Chilean Wine Industry to Face Climate Change Head-On
Over the last couple of decades, Chile has enjoyed its position as one of the top winemaking countries in the world. Its wine trade’s current export value is estimated to be at US$1.8 billion. Experts predict that Chile’s wine trade revenues will go up to US$3 billion by the end of the decade. Though the country has been producing wines for over four centuries, its success story didn’t start until the 1980s. Prior to this period, most of Chile’s wines were made for local consumption. But at the start of the decade, Spanish producers began flocking to the country. They introduced modern winemaking and wine storage techniques to local farmers. The adoption of these contemporary practices put Chile on the map and increased its stature as a dependable global wine producer.
Today, the country is considered as the 4th biggest exporter of high-quality and ready-to-drink vinos. Chile’s success in the trade is largely due to its fine array of varietals. Aside from producing its flagship wine, Carmenere, the country also offers wine cellar favorites like Cabernet Sauvignon, Chardonnay, Sauvignon Blanc, Syrah, and Merlot.
The Chilean wine industry looks indomitable but that may soon change as global warming is wreaking havoc over Chile’s vineyards. How will the country’s burgeoning wine industry continue to thrive or even survive? Singapore Wine Vault investigates.
Chilean Winemakers Forced to Rethink their Vines
For years, Chilean winemakers have relished the Mediterranean-like growing conditions brought about by the country’s unique topography. Crammed between the Pacific Ocean and the Andes Mountains, the northernmost wine regions boasted of temperate climes that were ideal for vine growing.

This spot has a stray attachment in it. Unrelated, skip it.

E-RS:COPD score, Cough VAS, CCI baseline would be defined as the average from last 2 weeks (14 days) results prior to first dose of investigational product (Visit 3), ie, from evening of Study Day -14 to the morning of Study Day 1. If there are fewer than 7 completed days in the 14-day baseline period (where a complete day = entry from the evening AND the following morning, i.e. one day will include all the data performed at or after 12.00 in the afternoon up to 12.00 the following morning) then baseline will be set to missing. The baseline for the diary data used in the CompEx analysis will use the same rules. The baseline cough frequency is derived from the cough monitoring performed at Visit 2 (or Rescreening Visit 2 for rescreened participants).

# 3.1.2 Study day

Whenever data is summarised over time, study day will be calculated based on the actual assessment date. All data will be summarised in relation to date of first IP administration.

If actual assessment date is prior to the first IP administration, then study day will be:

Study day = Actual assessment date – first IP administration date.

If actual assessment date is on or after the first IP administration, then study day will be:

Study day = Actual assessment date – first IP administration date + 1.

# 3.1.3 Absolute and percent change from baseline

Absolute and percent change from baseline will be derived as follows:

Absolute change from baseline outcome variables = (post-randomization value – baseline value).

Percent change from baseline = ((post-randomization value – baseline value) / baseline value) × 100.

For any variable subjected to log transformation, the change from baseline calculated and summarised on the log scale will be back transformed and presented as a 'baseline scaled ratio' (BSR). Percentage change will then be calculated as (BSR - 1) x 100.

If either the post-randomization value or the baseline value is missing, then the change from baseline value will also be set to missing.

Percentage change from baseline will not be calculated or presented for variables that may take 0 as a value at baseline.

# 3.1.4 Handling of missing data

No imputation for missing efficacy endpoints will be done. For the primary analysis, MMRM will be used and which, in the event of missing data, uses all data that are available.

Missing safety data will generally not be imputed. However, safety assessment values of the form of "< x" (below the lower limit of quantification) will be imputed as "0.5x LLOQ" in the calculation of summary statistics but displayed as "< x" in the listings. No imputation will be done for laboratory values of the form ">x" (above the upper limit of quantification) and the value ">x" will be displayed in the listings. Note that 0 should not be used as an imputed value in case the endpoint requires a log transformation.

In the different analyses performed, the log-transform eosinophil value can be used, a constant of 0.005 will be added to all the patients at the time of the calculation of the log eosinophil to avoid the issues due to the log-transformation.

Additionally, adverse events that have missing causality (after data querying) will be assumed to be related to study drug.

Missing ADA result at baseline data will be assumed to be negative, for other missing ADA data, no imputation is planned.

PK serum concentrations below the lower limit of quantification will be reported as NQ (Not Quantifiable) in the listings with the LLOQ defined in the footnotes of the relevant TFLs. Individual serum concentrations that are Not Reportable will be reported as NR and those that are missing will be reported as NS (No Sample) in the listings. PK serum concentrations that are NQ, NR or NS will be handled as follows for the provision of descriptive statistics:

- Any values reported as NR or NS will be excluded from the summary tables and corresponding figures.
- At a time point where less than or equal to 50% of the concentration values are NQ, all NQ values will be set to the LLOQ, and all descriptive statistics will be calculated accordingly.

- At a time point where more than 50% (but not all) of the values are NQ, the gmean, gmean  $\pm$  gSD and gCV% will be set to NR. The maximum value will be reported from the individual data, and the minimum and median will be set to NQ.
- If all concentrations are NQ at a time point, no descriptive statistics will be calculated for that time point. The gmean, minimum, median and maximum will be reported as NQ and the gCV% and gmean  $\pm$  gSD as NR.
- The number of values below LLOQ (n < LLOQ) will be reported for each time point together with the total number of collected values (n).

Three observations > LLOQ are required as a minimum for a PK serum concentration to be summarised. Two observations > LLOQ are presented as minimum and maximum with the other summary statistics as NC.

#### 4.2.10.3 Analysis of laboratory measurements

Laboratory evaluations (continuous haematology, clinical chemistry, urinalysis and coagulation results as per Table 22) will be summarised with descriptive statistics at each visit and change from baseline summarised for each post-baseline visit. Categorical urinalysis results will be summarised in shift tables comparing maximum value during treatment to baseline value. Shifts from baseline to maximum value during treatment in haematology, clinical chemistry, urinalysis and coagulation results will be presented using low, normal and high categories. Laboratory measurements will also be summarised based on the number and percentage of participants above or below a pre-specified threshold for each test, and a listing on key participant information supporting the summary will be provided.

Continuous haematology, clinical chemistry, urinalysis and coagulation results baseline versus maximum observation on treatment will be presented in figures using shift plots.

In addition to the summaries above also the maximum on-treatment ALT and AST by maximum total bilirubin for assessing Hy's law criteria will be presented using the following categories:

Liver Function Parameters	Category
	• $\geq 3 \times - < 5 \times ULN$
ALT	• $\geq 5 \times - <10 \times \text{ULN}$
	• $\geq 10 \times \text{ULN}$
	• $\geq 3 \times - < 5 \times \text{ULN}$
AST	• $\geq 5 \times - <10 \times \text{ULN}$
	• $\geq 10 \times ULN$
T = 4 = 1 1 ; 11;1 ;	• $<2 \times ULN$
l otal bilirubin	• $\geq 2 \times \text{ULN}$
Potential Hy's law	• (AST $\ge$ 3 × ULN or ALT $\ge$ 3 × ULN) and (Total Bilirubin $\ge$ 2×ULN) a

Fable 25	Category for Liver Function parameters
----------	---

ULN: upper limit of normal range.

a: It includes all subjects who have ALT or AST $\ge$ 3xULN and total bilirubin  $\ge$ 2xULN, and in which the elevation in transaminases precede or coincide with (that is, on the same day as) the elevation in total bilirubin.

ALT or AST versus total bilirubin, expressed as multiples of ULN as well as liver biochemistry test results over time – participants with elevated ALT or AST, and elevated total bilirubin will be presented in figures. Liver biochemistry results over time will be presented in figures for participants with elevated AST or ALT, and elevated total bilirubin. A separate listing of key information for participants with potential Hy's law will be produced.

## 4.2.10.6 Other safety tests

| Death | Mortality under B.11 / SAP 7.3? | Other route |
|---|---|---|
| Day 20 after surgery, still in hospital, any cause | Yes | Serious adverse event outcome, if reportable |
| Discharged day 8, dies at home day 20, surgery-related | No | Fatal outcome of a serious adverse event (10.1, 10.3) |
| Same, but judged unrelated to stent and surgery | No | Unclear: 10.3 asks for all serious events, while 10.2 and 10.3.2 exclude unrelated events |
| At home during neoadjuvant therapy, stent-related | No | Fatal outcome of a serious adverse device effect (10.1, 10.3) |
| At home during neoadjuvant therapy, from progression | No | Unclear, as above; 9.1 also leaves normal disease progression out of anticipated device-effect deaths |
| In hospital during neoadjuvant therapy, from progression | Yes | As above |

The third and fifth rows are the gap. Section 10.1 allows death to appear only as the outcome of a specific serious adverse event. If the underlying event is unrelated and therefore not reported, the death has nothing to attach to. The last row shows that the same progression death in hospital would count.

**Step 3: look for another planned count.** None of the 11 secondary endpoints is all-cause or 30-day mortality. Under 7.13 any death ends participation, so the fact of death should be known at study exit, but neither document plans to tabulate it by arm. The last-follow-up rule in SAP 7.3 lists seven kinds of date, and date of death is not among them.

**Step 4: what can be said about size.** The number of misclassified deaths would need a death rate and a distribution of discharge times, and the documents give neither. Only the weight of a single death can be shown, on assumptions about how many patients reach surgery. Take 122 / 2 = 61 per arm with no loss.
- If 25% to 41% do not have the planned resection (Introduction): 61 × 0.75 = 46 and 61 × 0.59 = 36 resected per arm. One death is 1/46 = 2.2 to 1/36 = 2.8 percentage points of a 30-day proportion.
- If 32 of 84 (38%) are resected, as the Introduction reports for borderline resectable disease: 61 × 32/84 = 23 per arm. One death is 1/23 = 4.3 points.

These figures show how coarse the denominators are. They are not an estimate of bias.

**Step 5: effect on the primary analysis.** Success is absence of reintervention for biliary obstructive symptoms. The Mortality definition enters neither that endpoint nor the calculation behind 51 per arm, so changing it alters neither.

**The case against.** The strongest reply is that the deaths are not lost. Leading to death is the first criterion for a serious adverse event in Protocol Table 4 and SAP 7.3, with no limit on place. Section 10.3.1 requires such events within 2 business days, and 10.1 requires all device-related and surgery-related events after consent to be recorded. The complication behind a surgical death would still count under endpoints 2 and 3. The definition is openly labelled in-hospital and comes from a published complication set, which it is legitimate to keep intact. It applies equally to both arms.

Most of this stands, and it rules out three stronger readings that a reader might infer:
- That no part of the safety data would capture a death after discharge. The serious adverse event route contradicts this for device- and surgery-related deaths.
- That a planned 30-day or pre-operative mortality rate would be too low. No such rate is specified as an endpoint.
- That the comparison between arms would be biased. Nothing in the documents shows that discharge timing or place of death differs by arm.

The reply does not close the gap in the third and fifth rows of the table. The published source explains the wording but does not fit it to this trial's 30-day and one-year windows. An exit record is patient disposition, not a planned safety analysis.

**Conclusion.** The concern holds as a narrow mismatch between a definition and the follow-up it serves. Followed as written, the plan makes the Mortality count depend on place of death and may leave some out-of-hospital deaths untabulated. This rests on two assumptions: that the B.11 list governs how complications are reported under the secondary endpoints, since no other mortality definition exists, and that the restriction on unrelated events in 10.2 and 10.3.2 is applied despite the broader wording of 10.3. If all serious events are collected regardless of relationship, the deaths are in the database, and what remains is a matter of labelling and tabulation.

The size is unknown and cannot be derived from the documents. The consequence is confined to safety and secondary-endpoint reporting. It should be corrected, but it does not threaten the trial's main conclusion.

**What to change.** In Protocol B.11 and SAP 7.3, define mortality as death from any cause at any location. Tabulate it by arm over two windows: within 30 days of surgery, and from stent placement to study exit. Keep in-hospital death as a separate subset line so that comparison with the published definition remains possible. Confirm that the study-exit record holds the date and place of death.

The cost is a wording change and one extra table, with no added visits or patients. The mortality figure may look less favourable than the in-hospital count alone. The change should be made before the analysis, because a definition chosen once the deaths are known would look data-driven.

But the situation today is vastly different from the golden days of Chile’s foremost wine estates. Global warming has severely damaged the delicate ecosystem that allows the country to grow its grapes. As a result, the north’s winegrowers are forced to watch their prized vines wither and die out. The unprecedented rise in temperature levels and the lower annual rainfall are pushing vineyards in Elqui and its surrounding areas to possible ruin.
With every degree that the temperature rises, farmers are forced to move up their harvest date by over a week. This has affected the grapes and resulted to high sugar levels but poor tannin content. Some cooler clime varietals like Merlot are also in danger of drying out. This comes at a most inopportune time for Chilean winemakers as they were hoping to elevate their status as premium wine producers.
The prolonged drought in the region has also led vignerons to forgo watering entire plots in their estates, limiting both wine production and quality. What little water they could find in basins were chock-full of saline content. Replanting their varieties meant waiting for years for the vines to mature. Changing their lineup of grapes also meant costly retraining for their farmers and staff.
In spite of the many challenges they face, the country’s vintners remain resilient. Armed with new water management and viticultural practices, they’re prepared to weather out the harsh effects of climate change.